Author Robert Bruegmann, a professor of architecture and urban planning, debunks misconception after misconception about suburbanization. To begin with, it’s a well-nigh universal phenomenon, wherever people begin to acquire the means to escape from overcrowded, noisy, polluted cities. London was one of the first large cities to experience this, beginning in the 18th century and “exploding outward” in the 19th. The term “sprawl,” says Bruegmann, originated in Britain after World War I, as many started to decry the spread of semi-detached houses to the outskirts of the metro area. By the end of the second World War, sufficient anti-sprawl sentiment existed for the imposition of serious land-use planning, including the creation of a green belt around London. But, ironically, “the greenbelt was saved only at the price of forcing more of the population out beyond the greenbelt altogether, in effect urbanizing the entire southeast of England . . . and leading to the highest commuting times in Europe.”
Speaking of which, Bruegmann reminds us that, contrary to the predictions of anti-sprawl folks, commuting times are not shortest in the most dense cities and greatest in the most sprawling ones. “In fact, the reverse is closer to the truth. Commuting times in American cities are substantially lower than those in European cities.” Because, “As cities have spread out, jobs as well as houses have moved from the center.”
As you may know, The Guardian is considered a left-wing paper. So I give its editors a lot of credit for publishing such a politically incorrect article.
At first I thought it must be a joke, but it was December 23, not April 1st. Across my computer screen came an article from The Independent headlined, “Britain Will Be the First Country to Monitor Every Car Journey.” (http://news.independent.co.uk/uk/transport/article334686ece)
According to the article, UK authorities plan to link together the information from thousands of traffic-monitoring video cameras into “a huge database of vehicle movements so that police and security services can analyze any journey a driver has made over several years.” The national data center is justified as being key to an operation designed to “drive criminals off the road.”
The article says that more than 50 local authorities have signed on to the scheme, and chief constables are recruiting supermarkets and petrol station owners to incorporate their own video cameras into the system, along with those of the Highways Agency. The idea is the brainchild of the Association of Chief Police Officers and apparently has the backing of government ministers who have authorized 24 million pounds to be spent on equipment this year.
This Big Brotherish nightmare vision may, if enough Brits raise a fuss, end up torpedoing unrelated plans by the Ministry for Transport to implement nationwide road pricing via GPS satellite tracking. (Conceptual plans for GPS pricing systems in this country, by contrast, give scrupulous attention to protecting privacy by not creating government records of vehicle movements.) But then again, maybe not. The UK has no Bill of Rights, and its citizens seem far more complacent about the already widespread use of video surveillance cameras in most urban areas.
Footnote: Last issue I wrote about a UK technology that can apparently detect human skin through windshield glass and thereby provide a way of counting vehicle occupants to check on HOV lane eligibility. Almost immediately I got feedback from one reader who suggested that this might fly in the UK, but he doubted the ACLU would stand for it here. He may well be right.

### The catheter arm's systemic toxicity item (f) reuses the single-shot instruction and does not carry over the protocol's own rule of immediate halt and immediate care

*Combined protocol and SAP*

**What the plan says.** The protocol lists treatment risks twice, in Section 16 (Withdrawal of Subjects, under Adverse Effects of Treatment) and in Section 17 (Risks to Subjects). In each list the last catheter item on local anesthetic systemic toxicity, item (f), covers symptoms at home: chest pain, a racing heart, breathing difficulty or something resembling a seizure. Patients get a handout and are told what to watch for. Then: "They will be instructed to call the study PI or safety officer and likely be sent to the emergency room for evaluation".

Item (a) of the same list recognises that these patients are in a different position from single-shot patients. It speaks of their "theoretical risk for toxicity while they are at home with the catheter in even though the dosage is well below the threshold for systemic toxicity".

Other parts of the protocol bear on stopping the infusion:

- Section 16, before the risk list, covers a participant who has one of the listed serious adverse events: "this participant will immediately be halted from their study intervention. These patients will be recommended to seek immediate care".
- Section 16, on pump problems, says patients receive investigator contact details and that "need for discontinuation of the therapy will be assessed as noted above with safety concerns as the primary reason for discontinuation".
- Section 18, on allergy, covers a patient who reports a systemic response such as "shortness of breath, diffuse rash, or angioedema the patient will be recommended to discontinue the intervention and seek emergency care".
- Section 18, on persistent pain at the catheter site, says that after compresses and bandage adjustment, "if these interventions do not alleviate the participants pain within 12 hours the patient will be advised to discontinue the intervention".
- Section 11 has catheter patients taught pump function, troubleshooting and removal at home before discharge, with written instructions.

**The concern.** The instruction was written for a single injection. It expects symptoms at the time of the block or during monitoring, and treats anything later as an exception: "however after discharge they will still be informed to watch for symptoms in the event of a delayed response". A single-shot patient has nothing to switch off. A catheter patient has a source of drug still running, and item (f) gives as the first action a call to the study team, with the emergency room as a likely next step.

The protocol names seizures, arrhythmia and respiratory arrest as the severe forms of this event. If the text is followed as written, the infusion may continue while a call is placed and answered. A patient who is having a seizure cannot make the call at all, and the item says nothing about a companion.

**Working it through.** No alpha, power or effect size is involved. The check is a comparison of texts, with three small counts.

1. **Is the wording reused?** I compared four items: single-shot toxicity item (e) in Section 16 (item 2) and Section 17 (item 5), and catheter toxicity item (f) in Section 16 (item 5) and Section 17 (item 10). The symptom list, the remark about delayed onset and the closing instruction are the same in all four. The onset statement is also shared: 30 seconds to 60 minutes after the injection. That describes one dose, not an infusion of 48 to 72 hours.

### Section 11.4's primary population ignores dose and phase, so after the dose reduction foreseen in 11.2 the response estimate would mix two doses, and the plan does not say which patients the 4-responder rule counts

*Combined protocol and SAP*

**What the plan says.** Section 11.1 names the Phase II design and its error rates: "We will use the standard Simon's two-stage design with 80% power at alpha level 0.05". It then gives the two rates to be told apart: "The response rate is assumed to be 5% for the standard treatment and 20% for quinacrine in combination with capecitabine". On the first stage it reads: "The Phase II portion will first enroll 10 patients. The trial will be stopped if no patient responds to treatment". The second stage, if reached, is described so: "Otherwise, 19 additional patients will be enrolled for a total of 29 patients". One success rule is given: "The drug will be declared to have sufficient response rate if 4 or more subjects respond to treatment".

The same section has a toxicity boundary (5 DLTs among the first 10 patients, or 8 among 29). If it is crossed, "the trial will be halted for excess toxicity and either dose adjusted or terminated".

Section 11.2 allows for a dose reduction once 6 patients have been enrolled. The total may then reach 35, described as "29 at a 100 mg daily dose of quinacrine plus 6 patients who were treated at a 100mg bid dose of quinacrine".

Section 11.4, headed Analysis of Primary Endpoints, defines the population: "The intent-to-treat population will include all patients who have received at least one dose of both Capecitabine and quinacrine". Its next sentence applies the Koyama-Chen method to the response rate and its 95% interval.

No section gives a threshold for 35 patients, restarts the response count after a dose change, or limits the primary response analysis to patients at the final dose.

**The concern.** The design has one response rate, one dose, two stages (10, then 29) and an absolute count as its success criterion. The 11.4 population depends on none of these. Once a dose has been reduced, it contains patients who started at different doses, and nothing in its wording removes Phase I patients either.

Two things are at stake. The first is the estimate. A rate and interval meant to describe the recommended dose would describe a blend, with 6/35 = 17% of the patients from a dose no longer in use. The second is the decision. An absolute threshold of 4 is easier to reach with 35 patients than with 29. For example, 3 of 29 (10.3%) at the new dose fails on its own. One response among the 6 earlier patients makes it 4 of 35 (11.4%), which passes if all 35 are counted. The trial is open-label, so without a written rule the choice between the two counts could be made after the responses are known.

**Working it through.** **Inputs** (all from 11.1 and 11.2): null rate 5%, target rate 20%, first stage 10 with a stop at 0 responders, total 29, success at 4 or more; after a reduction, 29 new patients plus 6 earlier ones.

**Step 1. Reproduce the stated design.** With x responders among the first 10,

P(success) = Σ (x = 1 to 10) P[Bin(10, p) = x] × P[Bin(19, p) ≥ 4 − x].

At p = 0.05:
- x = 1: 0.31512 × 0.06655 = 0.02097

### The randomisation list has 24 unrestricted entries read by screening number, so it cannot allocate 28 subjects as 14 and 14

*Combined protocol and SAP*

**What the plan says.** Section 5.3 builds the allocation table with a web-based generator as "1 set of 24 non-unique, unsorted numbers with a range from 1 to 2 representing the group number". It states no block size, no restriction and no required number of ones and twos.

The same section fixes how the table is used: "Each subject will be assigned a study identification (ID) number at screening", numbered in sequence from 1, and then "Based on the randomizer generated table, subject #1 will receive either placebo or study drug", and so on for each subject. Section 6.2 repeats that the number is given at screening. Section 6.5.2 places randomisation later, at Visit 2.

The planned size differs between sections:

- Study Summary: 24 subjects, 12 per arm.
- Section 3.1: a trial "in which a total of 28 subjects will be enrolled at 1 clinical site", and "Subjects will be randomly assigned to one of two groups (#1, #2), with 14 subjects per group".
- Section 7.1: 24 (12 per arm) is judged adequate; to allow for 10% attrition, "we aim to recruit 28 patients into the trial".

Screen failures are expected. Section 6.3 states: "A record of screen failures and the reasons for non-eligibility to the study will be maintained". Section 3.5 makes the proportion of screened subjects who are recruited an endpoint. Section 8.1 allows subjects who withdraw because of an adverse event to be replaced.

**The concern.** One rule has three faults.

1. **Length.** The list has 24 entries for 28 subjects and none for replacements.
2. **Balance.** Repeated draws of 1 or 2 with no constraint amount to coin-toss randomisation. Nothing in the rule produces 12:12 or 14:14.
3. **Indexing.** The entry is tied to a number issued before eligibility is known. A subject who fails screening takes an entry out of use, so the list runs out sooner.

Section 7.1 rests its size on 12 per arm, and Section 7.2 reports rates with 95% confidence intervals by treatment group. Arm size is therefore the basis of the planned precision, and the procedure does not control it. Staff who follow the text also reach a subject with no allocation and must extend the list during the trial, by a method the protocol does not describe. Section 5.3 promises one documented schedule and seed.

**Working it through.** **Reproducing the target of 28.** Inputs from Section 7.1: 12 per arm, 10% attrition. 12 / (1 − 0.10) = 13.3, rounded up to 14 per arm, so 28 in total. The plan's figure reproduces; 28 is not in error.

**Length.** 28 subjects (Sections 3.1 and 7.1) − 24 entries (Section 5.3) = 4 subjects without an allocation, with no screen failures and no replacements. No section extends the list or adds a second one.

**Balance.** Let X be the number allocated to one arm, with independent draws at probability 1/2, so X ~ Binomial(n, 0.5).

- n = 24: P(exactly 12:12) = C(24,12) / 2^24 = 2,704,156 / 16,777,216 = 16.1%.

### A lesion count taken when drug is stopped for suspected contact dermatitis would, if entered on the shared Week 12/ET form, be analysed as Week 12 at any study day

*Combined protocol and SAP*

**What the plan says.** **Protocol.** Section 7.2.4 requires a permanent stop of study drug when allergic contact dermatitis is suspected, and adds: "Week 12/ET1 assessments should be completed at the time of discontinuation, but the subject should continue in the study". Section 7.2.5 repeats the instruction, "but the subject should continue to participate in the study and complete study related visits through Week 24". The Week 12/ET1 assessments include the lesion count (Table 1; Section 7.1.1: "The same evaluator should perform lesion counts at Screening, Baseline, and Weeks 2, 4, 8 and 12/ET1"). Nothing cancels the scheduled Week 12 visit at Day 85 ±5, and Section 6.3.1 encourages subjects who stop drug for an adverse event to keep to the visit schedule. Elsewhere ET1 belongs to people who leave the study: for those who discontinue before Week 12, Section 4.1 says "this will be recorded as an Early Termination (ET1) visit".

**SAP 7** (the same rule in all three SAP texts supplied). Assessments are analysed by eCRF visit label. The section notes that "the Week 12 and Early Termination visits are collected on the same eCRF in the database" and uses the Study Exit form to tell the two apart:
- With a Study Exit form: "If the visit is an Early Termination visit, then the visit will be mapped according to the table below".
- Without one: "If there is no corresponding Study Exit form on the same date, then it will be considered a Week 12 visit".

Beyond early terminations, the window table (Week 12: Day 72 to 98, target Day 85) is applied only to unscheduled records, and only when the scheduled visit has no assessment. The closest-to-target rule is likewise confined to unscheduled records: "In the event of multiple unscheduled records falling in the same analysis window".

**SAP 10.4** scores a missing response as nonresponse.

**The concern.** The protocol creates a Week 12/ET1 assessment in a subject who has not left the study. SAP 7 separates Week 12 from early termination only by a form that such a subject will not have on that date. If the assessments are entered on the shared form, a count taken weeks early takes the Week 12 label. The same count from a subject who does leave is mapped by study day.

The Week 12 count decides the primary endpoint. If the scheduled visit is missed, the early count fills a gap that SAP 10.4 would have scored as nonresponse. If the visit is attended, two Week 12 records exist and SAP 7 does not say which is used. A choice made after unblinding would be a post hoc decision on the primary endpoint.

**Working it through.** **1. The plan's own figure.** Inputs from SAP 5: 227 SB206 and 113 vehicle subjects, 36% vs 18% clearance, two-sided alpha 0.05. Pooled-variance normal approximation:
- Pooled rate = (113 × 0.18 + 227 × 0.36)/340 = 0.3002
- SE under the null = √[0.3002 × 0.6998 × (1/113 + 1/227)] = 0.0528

One-Stop Tolling/Pricing/PPP Service. With the welcome proliferation of opportunities to use pricing, toll finance, and public-private partnerships on federal highway projects, the Federal Highway Administration has created a Tolling and Pricing Team to provide a single point of contact for all the various pilot programs. The contact person is Wayne Berman (202-366-4069 or firstname.lastname@example.org). The related website is: www.ops.fhwa.gov/tolling_pricing/index.htm.
Trucking and Road Pricing Article. Last summer Randy Mullet of CNF and I put together a session at the TRB summer meeting in Boston. It provided a unique opportunity for many of us who’ve been involved with road pricing to have some serious discussions with people from the trucking industry. It was a lively and useful session, and Randy and I were asked by Pat Jones of the International Bridge, Tunnel, and Turnpike Association to produce an article on these issues. We wrote it last fall, and it now appears in the Winter 2006 issue of IBTTA’s excellent new journal, Tollways. You can email Lori Gorman at IBTTA for a free copy (email@example.com) or go to (www.ibtta.org/tollways/currentissue.cfm?navItemNumber=907)
New Public Works Financing Website. Since the very early days of the modern era of PPP toll roads, there has been one indispensable source for keeping up with this field, especially for those interested in the financing aspects. For nearly two decades, Public Works Financing has done yeoman work covering this field, thanks to the energy and contacts of Editor Bill Reinhardt. And for the last several years, I’ve enjoyed a monthly column through which I can comment on related issues. At last, there is a PWF website, where you can sample the latest issue and order your own subscription. Go to www.pwfinance.net.
I am chairing a panel next month at IBTTA’s big Transportation Improvement Forum in Santa Monica, CA March 19-21. Reason Foundation is a co-sponsor of this event. The goal of this two-day forum is to promote innovative ideas to solve the most critical problems in surface transportation infrastructure. It builds on previous IBTTA Transportation Finance Summits and the July 2005 Future Forum. The Forum will be held at the Fairmont Miramar Hotel, a short walk from the beach. You can register on-line by going to: www.ibtta.org/events and clicking on 2006 Transportation Improvement Forum.
“For a country that leads in free enterprise, we are surprisingly far behind the rest of the world in private investments in infrastructure. . . Greater acceptance of tolls – provided the motoring public gets what it’s paying for and has choices about paying – is inevitable. We must allow for greater freedom in private investment to give our transportation infrastructure a revitalizing boost, with greater flexibility to leverage bonds, tolls, and private dollars.”
–Editorial, Engineering News-Record, January 16, 2006.